When they first announced an upcoming free dental clinic, organizers were poised to treat as many as 450 children.
Friday, only about 100 showed up.
“Every year we go through the same thing,” said Maggie Hall, spokeswoman for the Florida Department of Health in Pinellas, where dentists took part in the countywide effort for children from low-income families.
“I’m not sure if the problem is getting the word out earlier or just letting more parents know about it.”
Roughly a dozen dentists and about two dozen hygienists staffed six clinics Friday for the Give Kids A Smile Pinellas program, which started in 2000. Some work for the health department, while others are in private practice and gave up a day’s wages to volunteer.
The numbers of children taking advantage of the program has been dropping. A few years ago, dentists examined and treated about 250 children, but the number fell to about 175 last year, said Sanjie Jackson, a Dunedin dentist who coordinated the program.
Aside from lower-than-expected interest in the program, 10 to 15 percent of children who were signed up didn’t show up for their appointments Friday, Jackson said.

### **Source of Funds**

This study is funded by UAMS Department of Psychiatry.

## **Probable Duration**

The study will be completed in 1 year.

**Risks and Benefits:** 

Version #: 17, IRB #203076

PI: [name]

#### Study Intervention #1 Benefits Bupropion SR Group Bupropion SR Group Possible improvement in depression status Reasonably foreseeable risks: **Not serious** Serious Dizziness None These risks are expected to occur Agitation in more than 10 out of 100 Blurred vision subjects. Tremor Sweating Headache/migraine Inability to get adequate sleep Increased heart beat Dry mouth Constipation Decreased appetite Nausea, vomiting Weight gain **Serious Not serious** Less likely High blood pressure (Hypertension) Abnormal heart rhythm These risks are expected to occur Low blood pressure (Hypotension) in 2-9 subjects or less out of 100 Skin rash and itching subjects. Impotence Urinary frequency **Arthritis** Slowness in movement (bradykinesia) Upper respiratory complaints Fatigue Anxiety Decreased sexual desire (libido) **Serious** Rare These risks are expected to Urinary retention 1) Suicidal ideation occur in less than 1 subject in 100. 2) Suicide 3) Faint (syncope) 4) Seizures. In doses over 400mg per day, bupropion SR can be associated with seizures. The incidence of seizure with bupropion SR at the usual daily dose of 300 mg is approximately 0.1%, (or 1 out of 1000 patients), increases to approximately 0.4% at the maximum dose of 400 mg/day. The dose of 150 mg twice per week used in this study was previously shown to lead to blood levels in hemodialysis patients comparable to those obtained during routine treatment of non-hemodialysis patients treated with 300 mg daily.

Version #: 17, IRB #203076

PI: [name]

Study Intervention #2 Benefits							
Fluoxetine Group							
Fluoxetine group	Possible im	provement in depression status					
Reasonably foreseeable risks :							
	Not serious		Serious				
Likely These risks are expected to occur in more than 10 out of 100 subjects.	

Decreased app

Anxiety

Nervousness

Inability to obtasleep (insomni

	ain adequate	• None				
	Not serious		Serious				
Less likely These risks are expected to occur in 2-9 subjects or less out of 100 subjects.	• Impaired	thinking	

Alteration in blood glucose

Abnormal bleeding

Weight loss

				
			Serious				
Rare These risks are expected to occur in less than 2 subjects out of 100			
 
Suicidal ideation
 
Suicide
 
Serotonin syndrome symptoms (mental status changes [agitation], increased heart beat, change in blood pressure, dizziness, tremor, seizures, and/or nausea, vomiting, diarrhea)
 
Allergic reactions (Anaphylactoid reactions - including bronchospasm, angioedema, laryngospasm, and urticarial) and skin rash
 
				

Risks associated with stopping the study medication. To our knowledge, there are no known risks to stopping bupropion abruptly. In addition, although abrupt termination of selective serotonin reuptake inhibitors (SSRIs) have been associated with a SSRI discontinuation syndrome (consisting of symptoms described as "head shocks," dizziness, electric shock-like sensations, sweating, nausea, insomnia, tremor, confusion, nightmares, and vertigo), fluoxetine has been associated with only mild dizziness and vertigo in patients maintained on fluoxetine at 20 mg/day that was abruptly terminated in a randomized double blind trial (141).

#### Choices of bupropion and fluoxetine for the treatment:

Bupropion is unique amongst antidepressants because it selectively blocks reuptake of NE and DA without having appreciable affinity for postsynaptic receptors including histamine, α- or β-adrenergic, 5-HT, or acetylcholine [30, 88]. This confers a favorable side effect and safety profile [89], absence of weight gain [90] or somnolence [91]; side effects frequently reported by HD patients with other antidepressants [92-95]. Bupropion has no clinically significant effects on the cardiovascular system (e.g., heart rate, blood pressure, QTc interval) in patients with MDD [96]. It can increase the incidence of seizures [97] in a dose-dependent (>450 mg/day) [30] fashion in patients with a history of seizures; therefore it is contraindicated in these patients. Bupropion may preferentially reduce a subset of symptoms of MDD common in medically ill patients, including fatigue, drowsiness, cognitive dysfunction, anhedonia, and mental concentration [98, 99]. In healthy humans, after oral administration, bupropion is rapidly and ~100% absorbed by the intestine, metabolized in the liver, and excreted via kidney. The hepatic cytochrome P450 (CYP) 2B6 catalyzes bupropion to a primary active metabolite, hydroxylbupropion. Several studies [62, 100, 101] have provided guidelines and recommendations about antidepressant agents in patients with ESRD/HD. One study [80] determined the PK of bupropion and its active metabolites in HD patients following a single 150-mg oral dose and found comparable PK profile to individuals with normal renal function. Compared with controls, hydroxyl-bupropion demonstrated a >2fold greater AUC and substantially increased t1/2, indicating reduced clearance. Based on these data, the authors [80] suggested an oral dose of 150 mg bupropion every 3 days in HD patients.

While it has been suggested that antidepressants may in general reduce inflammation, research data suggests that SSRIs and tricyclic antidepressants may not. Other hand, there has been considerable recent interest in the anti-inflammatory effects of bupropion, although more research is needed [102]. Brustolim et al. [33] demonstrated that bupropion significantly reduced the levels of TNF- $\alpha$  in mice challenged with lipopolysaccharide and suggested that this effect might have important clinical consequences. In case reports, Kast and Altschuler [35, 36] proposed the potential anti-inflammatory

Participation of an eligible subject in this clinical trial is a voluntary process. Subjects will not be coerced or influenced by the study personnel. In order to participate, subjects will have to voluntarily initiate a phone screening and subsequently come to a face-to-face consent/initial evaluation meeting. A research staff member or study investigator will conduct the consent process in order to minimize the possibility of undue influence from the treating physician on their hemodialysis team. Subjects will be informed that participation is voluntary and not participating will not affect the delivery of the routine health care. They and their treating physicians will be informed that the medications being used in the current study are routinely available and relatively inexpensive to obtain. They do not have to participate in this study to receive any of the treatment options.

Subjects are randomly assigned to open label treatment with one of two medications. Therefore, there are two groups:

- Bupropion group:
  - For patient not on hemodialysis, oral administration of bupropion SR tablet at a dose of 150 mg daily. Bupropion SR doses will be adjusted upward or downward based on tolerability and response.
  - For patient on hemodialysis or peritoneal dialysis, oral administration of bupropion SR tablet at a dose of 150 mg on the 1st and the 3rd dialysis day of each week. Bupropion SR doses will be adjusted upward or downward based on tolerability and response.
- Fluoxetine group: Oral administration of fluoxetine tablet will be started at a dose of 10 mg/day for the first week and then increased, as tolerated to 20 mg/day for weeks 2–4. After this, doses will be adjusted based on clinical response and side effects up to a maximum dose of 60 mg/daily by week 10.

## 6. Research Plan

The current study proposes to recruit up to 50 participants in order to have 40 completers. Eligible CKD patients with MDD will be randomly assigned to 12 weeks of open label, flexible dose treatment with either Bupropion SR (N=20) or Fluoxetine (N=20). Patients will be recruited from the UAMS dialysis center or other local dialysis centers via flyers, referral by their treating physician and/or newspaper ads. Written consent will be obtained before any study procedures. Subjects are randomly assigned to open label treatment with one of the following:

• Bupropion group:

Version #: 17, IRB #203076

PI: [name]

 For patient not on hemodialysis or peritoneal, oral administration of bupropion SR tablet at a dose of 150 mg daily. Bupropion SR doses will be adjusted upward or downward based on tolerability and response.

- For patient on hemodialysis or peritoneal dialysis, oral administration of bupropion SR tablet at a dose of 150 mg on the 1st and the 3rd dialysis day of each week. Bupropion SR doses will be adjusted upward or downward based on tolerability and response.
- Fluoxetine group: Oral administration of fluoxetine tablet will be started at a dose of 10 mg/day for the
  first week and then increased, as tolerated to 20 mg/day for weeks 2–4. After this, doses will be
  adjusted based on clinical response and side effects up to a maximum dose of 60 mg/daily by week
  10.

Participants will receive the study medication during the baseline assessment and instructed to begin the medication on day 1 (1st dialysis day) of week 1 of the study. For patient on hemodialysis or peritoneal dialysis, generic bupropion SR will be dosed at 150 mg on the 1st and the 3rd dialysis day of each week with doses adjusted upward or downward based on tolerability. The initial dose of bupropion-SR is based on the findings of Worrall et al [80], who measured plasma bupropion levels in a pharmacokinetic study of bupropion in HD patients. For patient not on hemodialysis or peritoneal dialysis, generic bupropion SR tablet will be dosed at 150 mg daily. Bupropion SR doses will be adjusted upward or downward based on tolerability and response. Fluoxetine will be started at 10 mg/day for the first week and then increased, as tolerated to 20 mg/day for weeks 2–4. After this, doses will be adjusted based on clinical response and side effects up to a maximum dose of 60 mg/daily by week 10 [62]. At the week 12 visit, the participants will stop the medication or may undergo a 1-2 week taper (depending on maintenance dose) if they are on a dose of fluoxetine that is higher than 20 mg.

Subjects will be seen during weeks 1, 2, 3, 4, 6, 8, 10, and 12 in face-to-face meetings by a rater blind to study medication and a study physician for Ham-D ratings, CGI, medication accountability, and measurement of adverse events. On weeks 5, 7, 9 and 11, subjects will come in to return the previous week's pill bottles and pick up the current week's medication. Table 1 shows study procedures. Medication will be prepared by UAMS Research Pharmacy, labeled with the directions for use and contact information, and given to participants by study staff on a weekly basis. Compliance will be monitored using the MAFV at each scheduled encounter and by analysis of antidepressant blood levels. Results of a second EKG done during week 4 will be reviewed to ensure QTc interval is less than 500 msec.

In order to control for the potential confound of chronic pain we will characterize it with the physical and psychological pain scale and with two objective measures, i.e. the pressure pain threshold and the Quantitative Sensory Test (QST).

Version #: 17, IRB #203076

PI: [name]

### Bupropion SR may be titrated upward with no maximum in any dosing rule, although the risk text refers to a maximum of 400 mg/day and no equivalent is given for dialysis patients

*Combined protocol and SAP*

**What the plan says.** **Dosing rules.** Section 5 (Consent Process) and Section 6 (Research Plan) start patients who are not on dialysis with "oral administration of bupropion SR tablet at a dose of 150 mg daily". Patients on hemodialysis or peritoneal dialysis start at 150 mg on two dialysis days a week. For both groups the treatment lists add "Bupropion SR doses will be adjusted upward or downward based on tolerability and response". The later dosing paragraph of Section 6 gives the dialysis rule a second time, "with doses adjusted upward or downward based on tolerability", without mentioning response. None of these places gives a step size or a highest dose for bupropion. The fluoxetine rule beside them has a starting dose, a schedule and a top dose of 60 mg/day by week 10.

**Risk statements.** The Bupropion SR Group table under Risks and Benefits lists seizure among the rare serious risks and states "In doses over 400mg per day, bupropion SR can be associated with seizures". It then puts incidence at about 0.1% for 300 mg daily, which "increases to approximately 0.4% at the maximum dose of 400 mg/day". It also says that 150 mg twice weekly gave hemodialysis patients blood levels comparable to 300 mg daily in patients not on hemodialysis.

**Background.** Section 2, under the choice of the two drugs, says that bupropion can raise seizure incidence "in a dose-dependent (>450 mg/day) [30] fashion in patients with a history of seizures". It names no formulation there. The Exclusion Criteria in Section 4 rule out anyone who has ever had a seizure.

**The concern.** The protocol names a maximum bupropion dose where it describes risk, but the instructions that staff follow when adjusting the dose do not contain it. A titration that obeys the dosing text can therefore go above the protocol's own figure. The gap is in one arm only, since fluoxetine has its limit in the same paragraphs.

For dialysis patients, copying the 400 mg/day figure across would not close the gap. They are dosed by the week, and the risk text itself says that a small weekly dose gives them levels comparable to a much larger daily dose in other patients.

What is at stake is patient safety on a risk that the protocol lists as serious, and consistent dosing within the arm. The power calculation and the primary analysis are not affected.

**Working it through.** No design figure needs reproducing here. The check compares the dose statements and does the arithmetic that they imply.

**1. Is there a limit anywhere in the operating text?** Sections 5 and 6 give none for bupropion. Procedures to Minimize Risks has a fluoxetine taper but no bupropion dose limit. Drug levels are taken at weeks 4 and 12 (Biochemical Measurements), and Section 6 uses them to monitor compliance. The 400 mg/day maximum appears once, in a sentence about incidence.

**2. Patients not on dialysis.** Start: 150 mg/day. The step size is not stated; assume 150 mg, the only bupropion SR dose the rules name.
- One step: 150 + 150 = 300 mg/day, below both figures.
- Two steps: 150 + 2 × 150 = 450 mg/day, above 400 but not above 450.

“It’s a great service,” Hall said. “They get their fillings and dental care and there’s no charge. You’d think there’d be more.”
Organizers even enlisted school social workers and counselors in the fall to get the word out, and the county itself put out social media alerts about the free service, Hall said.
“I’m not sure if parents are confused, or they are not hearing about it,” she said.
The children seen Friday, who came from Oldsmar to South St. Petersburg, had their teeth cleaned and X-rayed and received fluoride applications, Jackson said. Some got fillings and had their teeth pulled. Some were fitted with spring retainers, which prevent their teeth from becoming more crooked.
To be eligible for the program, children had to be between 4 and 14, be without any health insurance and meet income requirements.